FEED FEARLESSLY: Stephanie, Sebastian & Arabella

As a former secondary school teacher, motherhood not only brought with it many challenges, it also resulted in a significant career pivot. These days Stephanie Slater has swapped the textbooks for functional medicine as co-founder of Asklé - a personalised, prescribed nutritional medicine system designed to support mums through their pregnancies and the impact of post-natal depletion.  

Together with her husband Will, they share Sebastian 4 and Arabella 2 - as well as the highs and lows that go with running a business together. It’s her lived post-partum experience that now informs their day-jobs and their shared belief that so much more needs to be done to support women through motherhood and matresence.  

“I absolutely believe more needs to be done to support mums postnatally,” says Steph. “ We prepare so much for pregnancy and birth. We buy the best things, have clear expectations of what we want things to look and feel like, and we are so happy to throw money at baby 'stuff', but we neglect ourselves. We no longer have the village that communities have always had in years gone by, and we have masculinised motherhood with an expectation that women can do it all. So we try to step up to the plate, and do it all, but at what cost? For me, it was my mental health.” 

Reflecting on the early years, Steph’s birthing and feeding stories are proof that no 2 journeys are the same and to always expect the unexpected. 

 “I was so naive going into the birth of Sebastian. I had a birth plan with very clear instructions around how I expected the experience to go... no interventions, ask me if you are to conduct an episiotomy - a totally 'natural' birth - that word gives me shivers still to this day!” she laughs.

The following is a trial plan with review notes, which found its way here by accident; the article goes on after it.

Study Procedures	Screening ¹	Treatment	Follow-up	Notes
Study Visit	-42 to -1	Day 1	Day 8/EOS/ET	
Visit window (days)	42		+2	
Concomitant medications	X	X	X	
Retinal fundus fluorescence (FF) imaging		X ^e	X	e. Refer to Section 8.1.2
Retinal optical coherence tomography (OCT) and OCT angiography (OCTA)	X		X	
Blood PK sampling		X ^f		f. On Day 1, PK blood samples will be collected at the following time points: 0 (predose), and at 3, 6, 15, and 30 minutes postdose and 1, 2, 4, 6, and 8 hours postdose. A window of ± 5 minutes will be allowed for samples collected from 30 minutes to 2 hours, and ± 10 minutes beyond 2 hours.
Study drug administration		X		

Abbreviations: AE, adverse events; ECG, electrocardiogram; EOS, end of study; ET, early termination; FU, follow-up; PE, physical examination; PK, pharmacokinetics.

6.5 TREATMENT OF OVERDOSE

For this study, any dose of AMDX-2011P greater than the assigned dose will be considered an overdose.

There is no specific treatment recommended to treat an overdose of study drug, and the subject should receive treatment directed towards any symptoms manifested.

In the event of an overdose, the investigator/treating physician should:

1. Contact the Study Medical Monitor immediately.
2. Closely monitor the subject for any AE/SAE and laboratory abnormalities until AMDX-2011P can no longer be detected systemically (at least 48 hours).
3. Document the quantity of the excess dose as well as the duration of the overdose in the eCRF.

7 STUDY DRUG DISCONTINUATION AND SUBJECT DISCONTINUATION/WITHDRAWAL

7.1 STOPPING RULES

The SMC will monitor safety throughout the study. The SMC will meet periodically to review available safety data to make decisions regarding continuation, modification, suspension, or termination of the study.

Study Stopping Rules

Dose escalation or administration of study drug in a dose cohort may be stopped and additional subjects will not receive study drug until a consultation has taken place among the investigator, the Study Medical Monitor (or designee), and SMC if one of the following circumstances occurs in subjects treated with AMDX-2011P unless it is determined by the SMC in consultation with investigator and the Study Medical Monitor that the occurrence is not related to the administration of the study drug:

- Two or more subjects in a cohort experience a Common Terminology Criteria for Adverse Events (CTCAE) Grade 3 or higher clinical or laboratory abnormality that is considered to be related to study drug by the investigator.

20 hours of labour later, with blood in her urine and Sebastian's heart rate dropping, an emergency caesarean was called. 

 “To the midwives and OB's credit, they respected my birth plan for as long as they could, until it was our safety at risk. I chose to have an elective caesarean with Arabella which was a completely different experience - almost like checking into a hotel and then waiting to be called up. I was far more aware of what was going on with Arabella's birth, so I was more nervous about the surgery, but both were beautiful birthing experiences, in their own unique way,” she explains. 

Her feeding journeys were characterised by pain and perseverance - ultimately enjoying a successful breastfeeding journey with both her babies, but one that ultimately contributed to a slide towards PND. 

“I thought that breastfeeding would be so much easier the second time round, because how could it not? I had already breastfed one baby and thought I knew how to handle any hiccups. Unfortunately, it was quite the opposite,” Steph explains. “...four months to the date - I kid you not, literally to the date for both kids -  breastfeeding was mostly awful. With Sebastian I didn't have a huge supply as he was in NICU for four days after birth so I didn't get to feed as much as I wanted to. I suffered blocked ducts, bleeding nipples, mastitis and a lot of pain with both children,” she recalls. 

“I really beat myself up over it. Breastfeeding should be 'easy', 'natural' and is the best thing for them (so I thought!). I would feed, pump, store, feed, pump, store and do that over and over and over again. I cried most nights. It felt like shards of glass were shooting through my nipples. I wanted it so badly but I felt like my body was failing me and I, in turn, was failing my children. I persevered, and thankfully after four months I went on to have an incredibly beautiful breastfeeding journey with both of my children. But gosh it was hard.”